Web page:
Author: Maria Xynou, Researcher at Tactical Tech
This is the 6th blog of the MyShadow series: “Why shrugging at the Snowden revelations is a bad idea” and Part 2 of its “nothing to hide” sub-series.
Almost everything we do online is constantly being collected, analysed and processed by algorithms. Is it really up to us to decide if we have “something to hide”? Or is it up to data analysts...and their data mining software?
Multiple companies, such as Google and Facebook, profit out of tracking our online activity. By tracking our online behaviour, data analysts are able to map out our interests, social network, location and much more. Various pieces of data, such as our favourite website, band or drink, might seem harmless and we might not care about concealing each and every one of them. However, when such bits of data are combined together, they might glean information that we would otherwise want to conceal. Once our data is aggregated and profiles are created about us, we have almost no say in whether such profiles are accurate and what subsequently happens to them. This is something that the “nothing to hide” argument fails to address.
Data analysts use algorithms to collect and analyse the digital traces that we leave everytime we use a digital device, as well as to process and correlate them and match patterns across time. These patterns are important as data analysts look at what we have done in the past so that they can predict what we are likely to do in the future. This is part of data mining, which strives to prognosticate our future actions through the use of predictive statistics. In the world of data minng, individuals which match certain profiles have a high probability of engaging in similar patterns of behaviour.
If our digital traces, for example, show that we are Spanish speakers and enjoy watching scary movies, we will likely be grouped together with other Spanish speakers who enjoy watching scary movies in a group profile. But if a few people within our group also illegally download movies, predictive analytics will tell the data analyst that likely all of us within the group download movies illegally – regardless of whether that is actually the case. Since profiles are created by algorithms, our data tells stories about us, which may or may not be true.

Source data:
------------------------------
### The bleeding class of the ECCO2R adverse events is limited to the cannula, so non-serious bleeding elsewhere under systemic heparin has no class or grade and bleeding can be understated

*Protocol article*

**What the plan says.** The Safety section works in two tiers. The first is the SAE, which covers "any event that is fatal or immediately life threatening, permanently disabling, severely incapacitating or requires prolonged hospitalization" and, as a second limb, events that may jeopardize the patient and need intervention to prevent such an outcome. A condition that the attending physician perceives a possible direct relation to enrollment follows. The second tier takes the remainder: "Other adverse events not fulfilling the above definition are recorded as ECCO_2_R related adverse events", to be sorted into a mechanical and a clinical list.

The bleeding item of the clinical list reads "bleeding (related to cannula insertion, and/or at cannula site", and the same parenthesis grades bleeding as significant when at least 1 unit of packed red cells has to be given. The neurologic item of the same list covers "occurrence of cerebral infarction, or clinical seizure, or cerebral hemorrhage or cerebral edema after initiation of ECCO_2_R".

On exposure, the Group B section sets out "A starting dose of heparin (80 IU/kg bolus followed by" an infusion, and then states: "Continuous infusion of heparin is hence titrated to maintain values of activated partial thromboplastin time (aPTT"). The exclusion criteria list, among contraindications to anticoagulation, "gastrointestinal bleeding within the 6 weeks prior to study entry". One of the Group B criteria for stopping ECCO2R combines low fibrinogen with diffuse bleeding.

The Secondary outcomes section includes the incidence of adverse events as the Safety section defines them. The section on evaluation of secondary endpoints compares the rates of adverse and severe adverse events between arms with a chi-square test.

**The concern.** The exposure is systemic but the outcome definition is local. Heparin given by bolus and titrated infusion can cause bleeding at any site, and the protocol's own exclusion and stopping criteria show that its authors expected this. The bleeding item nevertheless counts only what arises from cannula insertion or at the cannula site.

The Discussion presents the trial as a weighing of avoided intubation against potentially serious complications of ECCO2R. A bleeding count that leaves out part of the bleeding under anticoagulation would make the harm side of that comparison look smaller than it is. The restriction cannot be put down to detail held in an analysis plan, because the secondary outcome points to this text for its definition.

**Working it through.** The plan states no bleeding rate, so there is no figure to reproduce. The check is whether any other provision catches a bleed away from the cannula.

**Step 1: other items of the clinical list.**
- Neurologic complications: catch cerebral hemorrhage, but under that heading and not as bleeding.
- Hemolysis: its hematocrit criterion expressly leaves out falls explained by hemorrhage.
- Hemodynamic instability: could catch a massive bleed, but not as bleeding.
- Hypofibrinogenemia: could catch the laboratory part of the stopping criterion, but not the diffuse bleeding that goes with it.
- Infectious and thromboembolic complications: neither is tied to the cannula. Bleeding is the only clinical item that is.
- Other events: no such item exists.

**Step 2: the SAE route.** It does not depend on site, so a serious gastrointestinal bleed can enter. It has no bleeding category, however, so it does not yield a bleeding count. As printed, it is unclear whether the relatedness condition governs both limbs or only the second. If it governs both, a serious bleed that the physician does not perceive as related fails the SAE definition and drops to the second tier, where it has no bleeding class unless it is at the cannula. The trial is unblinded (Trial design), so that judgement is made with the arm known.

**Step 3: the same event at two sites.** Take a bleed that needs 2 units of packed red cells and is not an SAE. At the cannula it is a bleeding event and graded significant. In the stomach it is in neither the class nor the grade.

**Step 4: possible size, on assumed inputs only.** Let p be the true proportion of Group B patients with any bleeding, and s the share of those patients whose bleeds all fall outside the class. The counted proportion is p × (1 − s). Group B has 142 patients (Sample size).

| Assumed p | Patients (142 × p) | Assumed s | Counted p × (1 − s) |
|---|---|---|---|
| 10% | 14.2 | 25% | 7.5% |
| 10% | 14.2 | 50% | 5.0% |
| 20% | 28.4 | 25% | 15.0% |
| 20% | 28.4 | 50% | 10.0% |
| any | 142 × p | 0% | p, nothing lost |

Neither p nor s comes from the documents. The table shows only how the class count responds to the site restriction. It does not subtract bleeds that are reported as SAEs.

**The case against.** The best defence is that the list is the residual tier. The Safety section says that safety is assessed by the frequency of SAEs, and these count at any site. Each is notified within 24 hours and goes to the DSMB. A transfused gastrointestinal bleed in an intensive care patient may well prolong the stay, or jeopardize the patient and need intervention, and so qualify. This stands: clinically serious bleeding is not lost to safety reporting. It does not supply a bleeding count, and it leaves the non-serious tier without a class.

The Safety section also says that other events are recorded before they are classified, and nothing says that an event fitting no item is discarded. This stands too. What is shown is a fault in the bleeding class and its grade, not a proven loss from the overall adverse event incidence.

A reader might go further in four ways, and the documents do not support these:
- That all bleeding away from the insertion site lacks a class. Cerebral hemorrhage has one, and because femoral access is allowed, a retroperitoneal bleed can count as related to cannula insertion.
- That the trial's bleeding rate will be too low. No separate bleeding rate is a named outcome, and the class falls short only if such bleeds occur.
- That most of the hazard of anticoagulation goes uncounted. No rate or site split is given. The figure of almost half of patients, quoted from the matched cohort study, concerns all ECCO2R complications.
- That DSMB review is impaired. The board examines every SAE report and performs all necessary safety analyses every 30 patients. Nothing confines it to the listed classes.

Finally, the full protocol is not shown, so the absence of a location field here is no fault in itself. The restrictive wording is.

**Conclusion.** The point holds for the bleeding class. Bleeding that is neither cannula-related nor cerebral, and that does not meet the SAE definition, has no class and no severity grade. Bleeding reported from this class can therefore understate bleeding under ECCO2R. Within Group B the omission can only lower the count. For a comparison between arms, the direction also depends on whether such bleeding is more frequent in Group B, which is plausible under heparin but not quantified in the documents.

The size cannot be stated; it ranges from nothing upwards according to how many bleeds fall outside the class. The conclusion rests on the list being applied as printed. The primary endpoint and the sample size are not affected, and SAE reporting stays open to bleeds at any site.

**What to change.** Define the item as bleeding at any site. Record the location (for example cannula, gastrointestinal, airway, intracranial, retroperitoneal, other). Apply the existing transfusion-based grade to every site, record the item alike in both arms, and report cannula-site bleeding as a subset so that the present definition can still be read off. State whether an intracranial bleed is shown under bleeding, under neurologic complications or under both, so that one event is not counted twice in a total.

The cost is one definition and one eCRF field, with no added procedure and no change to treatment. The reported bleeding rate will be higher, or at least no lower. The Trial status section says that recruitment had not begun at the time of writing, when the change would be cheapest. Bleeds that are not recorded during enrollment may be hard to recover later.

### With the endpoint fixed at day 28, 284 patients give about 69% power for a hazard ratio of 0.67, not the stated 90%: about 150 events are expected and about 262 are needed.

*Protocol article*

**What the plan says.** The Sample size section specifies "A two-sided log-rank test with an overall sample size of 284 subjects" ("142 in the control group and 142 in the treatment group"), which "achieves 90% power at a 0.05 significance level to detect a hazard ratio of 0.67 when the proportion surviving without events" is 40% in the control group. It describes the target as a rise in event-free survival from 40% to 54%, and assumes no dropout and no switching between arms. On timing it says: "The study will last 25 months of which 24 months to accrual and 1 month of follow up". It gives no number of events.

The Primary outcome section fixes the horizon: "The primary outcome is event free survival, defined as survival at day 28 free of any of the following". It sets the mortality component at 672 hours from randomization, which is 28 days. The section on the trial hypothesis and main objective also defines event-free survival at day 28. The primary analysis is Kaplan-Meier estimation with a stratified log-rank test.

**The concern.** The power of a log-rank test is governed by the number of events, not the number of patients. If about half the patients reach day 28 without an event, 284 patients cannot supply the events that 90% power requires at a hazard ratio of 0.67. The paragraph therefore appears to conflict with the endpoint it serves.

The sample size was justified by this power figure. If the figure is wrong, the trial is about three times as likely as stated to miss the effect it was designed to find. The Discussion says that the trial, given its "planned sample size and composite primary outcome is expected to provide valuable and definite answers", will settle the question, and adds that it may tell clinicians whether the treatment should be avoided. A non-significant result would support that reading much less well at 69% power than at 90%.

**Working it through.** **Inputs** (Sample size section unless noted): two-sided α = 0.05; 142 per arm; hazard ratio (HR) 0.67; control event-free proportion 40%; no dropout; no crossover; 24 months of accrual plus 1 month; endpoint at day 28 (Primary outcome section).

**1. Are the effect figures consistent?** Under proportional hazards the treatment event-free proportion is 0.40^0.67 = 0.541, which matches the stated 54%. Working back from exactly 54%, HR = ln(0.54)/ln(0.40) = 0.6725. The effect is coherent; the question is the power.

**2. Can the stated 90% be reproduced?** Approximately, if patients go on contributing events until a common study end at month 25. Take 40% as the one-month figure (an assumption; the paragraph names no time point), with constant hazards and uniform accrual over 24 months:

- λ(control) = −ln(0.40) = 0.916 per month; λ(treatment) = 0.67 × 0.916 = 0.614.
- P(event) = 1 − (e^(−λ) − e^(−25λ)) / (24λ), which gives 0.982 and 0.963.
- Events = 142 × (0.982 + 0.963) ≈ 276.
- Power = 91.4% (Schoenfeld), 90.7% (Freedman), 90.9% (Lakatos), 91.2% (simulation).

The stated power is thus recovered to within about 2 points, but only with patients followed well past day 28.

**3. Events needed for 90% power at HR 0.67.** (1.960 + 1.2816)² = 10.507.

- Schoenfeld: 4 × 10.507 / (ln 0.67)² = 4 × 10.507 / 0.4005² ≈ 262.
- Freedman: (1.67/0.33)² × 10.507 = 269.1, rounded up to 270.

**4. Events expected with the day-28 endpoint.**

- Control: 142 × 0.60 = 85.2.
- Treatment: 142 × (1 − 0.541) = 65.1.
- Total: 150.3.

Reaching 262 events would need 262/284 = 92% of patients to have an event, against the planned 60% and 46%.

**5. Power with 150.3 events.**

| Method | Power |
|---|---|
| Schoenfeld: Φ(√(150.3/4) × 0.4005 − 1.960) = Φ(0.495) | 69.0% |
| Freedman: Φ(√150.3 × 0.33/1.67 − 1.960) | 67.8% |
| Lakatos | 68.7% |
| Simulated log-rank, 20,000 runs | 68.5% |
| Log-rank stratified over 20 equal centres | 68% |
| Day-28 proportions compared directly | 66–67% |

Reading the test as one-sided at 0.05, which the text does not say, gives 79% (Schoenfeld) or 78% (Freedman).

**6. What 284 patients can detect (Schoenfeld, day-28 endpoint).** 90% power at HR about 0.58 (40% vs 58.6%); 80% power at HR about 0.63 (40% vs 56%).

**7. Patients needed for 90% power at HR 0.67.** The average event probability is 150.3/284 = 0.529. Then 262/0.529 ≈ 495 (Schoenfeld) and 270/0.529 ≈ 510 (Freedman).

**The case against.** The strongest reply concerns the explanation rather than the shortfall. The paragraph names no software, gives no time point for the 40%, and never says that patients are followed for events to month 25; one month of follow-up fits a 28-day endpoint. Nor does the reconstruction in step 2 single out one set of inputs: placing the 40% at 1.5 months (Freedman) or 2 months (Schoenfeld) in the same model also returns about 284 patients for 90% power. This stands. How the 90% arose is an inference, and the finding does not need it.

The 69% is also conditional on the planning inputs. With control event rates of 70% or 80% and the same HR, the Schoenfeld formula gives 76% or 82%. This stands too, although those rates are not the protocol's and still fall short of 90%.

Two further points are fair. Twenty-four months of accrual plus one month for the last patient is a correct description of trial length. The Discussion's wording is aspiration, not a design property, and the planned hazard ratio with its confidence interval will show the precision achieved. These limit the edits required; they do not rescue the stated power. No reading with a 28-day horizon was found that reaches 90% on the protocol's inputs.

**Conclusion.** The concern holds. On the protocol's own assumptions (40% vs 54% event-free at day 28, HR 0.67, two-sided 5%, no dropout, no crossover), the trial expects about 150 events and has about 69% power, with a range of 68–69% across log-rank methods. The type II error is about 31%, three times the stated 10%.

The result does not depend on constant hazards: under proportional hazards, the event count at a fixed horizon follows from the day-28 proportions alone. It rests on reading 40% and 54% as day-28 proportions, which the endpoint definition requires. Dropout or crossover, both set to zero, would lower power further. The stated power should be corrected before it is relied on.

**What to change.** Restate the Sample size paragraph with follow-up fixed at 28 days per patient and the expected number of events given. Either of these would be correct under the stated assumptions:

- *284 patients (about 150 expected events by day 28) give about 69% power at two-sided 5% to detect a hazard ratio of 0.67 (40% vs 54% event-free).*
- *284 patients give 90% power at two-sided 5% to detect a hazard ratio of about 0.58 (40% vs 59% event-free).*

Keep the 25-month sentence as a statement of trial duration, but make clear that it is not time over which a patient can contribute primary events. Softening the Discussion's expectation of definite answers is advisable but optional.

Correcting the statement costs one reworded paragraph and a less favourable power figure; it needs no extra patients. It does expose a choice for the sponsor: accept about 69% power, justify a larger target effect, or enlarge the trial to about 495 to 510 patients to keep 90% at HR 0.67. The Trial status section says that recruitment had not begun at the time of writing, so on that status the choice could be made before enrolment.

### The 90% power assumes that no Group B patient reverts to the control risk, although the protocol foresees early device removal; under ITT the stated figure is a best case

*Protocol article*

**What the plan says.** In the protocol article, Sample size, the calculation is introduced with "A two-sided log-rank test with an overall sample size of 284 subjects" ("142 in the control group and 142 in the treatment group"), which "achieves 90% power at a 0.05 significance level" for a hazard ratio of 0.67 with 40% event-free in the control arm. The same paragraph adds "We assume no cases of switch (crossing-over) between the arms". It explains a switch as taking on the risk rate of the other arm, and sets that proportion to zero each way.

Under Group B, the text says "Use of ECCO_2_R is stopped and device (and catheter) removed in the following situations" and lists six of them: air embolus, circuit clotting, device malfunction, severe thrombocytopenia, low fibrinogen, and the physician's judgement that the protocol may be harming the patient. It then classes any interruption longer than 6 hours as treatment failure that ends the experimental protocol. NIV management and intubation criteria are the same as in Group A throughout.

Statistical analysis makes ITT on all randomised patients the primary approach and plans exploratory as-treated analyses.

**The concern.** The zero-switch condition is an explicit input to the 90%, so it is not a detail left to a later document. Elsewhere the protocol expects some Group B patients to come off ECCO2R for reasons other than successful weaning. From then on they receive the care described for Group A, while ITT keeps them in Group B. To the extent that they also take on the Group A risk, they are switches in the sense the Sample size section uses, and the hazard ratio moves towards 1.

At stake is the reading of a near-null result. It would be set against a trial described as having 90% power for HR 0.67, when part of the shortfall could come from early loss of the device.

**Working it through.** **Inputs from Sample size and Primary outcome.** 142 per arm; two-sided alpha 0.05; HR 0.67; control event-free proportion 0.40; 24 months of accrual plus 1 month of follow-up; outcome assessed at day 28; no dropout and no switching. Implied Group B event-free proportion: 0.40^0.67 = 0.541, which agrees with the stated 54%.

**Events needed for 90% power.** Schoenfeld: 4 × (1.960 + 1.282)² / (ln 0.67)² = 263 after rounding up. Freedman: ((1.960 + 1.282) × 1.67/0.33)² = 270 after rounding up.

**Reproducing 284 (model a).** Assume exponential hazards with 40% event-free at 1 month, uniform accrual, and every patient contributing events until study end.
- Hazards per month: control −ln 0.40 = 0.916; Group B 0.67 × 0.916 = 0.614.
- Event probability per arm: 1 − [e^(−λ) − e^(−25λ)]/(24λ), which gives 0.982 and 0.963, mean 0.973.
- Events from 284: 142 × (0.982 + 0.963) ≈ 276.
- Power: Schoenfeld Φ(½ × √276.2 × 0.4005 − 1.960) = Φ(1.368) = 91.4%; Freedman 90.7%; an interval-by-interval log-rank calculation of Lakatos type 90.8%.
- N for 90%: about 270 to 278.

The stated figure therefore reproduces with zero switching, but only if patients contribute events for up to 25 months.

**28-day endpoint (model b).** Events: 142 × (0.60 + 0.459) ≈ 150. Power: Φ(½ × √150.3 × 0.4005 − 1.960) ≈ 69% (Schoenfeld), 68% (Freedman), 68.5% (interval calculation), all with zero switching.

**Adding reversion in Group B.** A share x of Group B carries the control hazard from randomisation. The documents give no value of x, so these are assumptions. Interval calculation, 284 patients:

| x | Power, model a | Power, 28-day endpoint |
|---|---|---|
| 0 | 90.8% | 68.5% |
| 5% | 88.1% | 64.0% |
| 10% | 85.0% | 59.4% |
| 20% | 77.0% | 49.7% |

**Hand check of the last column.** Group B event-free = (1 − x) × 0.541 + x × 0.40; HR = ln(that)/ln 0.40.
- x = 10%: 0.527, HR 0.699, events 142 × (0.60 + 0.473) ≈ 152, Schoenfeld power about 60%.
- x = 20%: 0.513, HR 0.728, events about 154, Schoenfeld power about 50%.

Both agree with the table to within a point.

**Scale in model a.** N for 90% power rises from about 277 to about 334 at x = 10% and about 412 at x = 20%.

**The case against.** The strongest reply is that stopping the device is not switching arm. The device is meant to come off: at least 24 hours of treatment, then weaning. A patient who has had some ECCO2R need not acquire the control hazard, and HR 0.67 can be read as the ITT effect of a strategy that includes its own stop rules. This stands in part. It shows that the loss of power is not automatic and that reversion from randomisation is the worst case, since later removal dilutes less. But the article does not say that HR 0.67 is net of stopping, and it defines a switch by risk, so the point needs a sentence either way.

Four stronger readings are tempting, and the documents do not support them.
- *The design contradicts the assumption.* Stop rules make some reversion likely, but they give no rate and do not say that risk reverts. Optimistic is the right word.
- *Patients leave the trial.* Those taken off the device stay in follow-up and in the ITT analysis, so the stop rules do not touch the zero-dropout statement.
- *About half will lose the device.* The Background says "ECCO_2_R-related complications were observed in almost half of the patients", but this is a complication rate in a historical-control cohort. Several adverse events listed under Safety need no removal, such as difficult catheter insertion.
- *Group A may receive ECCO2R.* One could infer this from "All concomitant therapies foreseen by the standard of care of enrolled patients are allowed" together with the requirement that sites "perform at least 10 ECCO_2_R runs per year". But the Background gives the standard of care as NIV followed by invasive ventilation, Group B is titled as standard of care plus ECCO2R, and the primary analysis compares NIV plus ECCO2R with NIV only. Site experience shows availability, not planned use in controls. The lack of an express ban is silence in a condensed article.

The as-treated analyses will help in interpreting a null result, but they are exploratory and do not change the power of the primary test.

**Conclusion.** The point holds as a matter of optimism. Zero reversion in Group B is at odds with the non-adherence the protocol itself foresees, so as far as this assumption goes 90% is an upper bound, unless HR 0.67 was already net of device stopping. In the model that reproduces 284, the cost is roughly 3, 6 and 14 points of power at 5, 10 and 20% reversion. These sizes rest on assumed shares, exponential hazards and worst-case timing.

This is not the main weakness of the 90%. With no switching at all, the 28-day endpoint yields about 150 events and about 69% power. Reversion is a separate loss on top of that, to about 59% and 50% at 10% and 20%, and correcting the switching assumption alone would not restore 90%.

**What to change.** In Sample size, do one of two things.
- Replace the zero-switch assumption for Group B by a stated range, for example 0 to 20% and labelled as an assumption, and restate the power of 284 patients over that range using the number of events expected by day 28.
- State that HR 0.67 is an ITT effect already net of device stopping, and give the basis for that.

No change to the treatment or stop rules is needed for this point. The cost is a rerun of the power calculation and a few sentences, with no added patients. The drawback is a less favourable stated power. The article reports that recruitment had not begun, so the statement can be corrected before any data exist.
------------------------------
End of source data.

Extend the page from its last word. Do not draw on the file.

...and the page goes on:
Intelligence agencies, such as the NSA, don't have to collect data about citizens themselves. The internet's corporate giants are doing it already and intelligence agencies just need to tap into their datasets. Documents leaked by Snowden illustrate that the NSA has used a programme, code-named PRISM, to collect and mine data in bulk from Microsoft, Google, Yahoo, Facebook, PalTalk, YouTube, Skype, AOL and Apple. Other programmes have been used by intelligence agencies to intercept images from Yahoo webcam chats and to monitor individuals' activity on YouTube, Facebook, Twitter and Blogger in real-time. Leaked documents also reveal that once intelligence agencies have collected huge volumes of data from online platforms that we commonly use, they subsequently use tools, such as the NSA's Marina, to create “pattern-of-life” profiles on targeted individuals.
It is disturbing that our private emails, Facebook photos and general online activity were collected in real-time by intelligence agencies without our knowledge or consent. It is also disturbing that we have no real say in how our data was subsequently correlated, aggregated, processed and stored once collected. As we were not involved in the data aggregation process, we cannot know what types of profiles were created about us, who they were subsequently shared with and whether they are even accurate. And even if they are, how can we determine if they tell a story about us that we would want to disclose if we aren't even fully aware that they are being created in the first place?
This brings to mind Kafka's The Trial, where the protagonist is denied access to information held about him. Through this work, Kafka describes how the protagonist suffers from a sense of powerlessness and vulnerability, created by the court system's use of his personal data to build a case against him in secret and without the protagonist's participation in the process. Similarly, today we are largely being excluded from the process of our data collection and aggregation and as a result we are deprived from having knowledge about what type of information is being collected about us and how it is being used or misused. The very fact that countless NSA programmes – which involve the collection of data from citizens around the world – were kept secret up until recently illustrates that we have no real participation or say in regards to how our data is collected, aggregated, processed, retained, shared and disclosed by whom and to whom.
Corporations and intelligence agencies around the world justify our exclusion from the data management process in the name of security. However, freedom to access (and correct) withheld information can empower individuals and minimise potential abuse, which is an essential component for a democratic society and for security at large. Our exclusion from our data collection and aggregation process creates a power imbalance between individuals and data collectors – which often is an already imbalanced relationship.
And if algorithms determine that we actually do have “something to hide” based on data traces that we might not even be aware of, then it's our word against software.
Source of image: http://blog.klout.com/wp-content/uploads/2014/04/Fotolia_43695416_Subscription_Monthly_M.jpg